While headlines over the past few months suggest that Europe's financial crisis is to blame for the U.S. stock market selloff, the focus is mainly on the fear that growth will again stall.
So far, growth is indeed slowing down. The expectation is that earnings per share (EPS) for the S&P 500, excluding financials, grew by 14% in the third quarter. This compares with 19% growth in 2011 second quarter and 20% in the first quarter, according to Bloomberg analysts' estimates. Looking ahead, analysts are expecting 12% growth, excluding financials for the fourth quarter. Of course, excluding financials is merely an attempt to whitewash the growth scenario. Over the past 30 years, the U.S. economy has shifted from industrials to a financial products and services; at the peak of the 21st Century bubble, financials represented nearly 40% of S&P earnings.
To be sure, going from 20% growth to 12% growth is still a recovery; the concern is that it was mere stimulus that caused growth to shoot up. Now that that's gone and the economy is left on its own, the fear is that the train is coming to a slow halt. As of last week, 174 out of 436 companies that had provided guidance had lowered third quarter earnings expectations, while 59 companies had raised expectations. Tomorrow after the market closes, aluminum giant Alcoa (AA) will once again kick off earnings season.
Of course, one company's better- or worse-than-expected results won't tell the story. But what the market does from here will be a story of earnings and future outlooks. Financials are again expected to have a weak quarter, but titans like Wells Fargo (WFC) and JP Morgan (JPM) can provide constructive future expectations. The bigger the company and the wider its reach on the U.S. consumer, the more insight the market will get.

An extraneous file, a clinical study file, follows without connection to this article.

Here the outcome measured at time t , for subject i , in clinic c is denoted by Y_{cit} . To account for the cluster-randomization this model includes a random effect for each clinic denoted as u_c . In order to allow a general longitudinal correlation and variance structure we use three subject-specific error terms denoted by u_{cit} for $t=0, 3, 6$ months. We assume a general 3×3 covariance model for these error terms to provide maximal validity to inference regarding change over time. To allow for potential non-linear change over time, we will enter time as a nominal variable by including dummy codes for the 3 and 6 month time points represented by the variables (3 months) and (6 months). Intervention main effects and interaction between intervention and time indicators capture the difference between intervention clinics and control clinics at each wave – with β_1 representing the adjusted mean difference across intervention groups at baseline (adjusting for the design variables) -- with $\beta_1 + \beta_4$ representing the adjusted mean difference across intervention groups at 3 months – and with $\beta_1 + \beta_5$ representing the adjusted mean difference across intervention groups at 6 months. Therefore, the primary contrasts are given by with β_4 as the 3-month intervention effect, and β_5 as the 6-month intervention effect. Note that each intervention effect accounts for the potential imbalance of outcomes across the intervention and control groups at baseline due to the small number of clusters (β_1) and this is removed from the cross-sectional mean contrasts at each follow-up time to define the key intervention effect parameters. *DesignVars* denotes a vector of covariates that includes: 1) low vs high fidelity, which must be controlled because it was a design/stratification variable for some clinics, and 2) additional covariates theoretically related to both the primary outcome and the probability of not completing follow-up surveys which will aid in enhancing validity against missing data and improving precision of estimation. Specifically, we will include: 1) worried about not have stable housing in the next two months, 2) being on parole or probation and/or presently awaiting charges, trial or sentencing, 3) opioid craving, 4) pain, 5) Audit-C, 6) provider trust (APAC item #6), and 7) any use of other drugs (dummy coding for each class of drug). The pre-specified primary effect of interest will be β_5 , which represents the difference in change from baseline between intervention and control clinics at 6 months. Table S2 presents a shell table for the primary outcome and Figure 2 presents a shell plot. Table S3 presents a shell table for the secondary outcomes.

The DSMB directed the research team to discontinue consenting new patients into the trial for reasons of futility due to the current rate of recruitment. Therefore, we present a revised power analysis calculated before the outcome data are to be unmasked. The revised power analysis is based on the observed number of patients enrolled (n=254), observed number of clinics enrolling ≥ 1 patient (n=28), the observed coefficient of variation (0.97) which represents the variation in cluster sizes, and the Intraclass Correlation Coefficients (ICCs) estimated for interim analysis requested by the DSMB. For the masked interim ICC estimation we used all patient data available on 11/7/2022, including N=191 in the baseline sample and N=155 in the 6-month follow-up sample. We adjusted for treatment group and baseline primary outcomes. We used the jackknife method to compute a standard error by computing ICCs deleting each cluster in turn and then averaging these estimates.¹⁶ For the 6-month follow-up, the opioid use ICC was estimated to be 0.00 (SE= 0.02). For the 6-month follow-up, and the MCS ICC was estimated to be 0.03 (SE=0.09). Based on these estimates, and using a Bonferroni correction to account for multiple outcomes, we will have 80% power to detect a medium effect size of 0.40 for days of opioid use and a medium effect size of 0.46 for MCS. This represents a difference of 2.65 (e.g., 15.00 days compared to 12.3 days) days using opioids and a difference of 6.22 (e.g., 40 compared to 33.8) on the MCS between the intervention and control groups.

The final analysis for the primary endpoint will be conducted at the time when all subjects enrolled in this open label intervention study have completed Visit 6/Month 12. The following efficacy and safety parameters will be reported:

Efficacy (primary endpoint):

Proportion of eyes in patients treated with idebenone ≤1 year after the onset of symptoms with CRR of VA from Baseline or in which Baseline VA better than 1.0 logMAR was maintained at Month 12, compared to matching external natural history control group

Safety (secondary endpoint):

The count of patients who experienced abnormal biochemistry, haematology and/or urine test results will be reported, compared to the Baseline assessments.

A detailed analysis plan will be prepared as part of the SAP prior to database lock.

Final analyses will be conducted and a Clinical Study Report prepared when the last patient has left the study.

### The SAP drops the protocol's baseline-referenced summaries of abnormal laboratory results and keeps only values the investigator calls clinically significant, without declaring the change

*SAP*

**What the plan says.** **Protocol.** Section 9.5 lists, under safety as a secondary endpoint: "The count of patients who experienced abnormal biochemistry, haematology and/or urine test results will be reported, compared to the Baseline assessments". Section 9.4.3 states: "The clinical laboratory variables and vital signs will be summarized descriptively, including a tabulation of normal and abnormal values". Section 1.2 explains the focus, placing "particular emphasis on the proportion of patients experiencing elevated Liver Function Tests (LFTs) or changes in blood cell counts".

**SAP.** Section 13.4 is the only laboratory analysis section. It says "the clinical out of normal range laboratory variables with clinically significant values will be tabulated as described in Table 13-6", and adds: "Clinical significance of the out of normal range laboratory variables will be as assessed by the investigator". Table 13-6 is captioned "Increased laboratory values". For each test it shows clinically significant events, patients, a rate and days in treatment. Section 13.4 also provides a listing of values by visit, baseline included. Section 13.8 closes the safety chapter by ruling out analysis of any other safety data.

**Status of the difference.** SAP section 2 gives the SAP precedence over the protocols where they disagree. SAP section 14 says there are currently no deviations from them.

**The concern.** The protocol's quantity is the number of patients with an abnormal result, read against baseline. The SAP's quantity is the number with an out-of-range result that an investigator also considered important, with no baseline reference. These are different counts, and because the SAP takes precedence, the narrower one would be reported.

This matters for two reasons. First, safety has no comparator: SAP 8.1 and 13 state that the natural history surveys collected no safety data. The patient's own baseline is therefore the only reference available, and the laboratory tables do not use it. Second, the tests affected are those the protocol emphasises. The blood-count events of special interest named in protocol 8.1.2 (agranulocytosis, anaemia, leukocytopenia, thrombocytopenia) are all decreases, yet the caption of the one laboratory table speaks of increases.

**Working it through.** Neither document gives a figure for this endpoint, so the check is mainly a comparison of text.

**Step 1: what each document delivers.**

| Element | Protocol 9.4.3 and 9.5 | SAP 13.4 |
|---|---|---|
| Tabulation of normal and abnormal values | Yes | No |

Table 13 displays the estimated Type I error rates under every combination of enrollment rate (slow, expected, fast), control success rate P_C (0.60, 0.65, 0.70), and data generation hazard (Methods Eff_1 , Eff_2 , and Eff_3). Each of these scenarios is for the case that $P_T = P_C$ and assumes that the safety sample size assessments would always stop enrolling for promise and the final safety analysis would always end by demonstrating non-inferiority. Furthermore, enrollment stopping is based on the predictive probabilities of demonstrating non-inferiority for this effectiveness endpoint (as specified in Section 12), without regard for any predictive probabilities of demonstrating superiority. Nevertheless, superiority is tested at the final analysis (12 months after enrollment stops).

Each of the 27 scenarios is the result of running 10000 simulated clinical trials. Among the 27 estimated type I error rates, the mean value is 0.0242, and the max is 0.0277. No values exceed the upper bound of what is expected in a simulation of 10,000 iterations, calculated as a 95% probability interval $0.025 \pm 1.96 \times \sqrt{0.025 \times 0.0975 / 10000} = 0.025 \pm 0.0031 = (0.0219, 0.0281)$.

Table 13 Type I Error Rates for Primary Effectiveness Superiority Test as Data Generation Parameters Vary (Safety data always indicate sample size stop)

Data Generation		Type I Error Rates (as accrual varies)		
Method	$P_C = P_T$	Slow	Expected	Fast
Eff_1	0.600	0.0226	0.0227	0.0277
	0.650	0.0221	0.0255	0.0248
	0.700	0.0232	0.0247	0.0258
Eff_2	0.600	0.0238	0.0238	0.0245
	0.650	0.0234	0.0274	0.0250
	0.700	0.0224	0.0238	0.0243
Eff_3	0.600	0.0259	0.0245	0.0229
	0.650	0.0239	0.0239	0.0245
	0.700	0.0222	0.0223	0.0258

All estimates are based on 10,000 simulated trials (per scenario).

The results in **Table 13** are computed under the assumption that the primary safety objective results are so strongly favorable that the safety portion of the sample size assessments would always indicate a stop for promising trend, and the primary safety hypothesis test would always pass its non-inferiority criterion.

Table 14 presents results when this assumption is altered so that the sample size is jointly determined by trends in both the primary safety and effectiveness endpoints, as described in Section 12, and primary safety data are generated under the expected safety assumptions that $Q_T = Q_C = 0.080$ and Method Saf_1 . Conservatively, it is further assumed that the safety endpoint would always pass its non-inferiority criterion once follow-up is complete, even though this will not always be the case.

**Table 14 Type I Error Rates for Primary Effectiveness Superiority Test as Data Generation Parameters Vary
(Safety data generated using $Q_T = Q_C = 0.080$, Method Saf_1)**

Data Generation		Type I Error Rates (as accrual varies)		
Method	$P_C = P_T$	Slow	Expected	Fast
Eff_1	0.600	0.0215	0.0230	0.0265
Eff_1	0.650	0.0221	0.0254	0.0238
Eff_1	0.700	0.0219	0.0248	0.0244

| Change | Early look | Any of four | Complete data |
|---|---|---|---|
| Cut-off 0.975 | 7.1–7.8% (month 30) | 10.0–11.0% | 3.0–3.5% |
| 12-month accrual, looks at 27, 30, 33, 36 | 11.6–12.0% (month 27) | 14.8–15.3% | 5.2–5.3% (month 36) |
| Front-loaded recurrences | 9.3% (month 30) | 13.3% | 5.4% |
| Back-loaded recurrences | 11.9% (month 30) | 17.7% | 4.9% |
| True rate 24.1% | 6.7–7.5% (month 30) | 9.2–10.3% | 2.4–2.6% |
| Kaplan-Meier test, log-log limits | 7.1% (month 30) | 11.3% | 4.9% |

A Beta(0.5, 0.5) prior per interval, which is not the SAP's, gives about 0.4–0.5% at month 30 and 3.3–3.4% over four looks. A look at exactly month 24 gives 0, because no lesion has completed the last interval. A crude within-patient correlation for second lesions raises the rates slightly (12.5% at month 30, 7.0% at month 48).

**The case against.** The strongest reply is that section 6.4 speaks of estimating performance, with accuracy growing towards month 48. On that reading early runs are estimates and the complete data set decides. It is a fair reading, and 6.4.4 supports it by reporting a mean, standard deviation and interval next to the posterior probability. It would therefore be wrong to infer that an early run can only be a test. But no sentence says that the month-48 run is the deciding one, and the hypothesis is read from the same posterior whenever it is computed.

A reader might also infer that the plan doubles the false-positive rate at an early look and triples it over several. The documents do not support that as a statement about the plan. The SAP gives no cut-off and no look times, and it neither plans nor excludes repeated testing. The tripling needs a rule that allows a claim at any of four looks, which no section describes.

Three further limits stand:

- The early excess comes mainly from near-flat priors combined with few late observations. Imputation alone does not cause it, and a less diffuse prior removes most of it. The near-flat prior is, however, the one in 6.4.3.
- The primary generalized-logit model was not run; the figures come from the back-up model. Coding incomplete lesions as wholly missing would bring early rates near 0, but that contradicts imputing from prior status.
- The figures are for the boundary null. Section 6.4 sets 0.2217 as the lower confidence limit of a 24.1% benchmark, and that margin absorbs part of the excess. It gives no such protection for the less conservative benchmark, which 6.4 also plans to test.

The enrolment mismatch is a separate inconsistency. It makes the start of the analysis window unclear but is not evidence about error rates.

At the same time, some smaller businesses are expected to thrive and announce solid results now and in the future. It's no surprise that these companies have vastly outperformed the market, not only during the selloff but also over the past year. Solid growth allows the price-to-earnings (P/E) multiple to remain as it or expand; both of which cause the share price to increase along with EPS growth. Expect to see that from $13 billion retail chain Dollar General (DG), which is expected to show sales and EPS growth of 11% and 20% quarter over quarter, but more importantly, a favorable outlook for 2012. Advance Auto Parts (AAP) will likely continue to benefit from the company's focus on the higher growth commercial "do it for me" sector along with an aggressive share buyback program. Sales and EPS growth will likely meet or beat expectations.
Agriculture equipment business AGCO (AGCO) earned a favorable review from Barron's this week due to the strong long-term fundamental outlook of agricultural related stocks. Despite that, shares have sold off along with the rest of the industry. In the past few weeks, the company has made some acquisitions, which the market may see as buying at the top. Shares are now trading for $35 down from $60 a few weeks ago. Its third-quarter sales are expected to rise by more than 20%, with EPS growth of 15%. This compares with a current P/E multiple of 9. When Deere (DE) announces results in late November, a favorable outlook would bode well for the industry as valuations are depressed. Deere now trades for 9x forward earnings and yields 2.5%.
Daily market gyrations are being influenced by what news comes out of Europe. Investors looking to act based on fundamentals and valuations are going to have to stop spending time on what type of resolution will come out of the European Union (EU) and instead on what corporate profits are telling us about the future of the economy.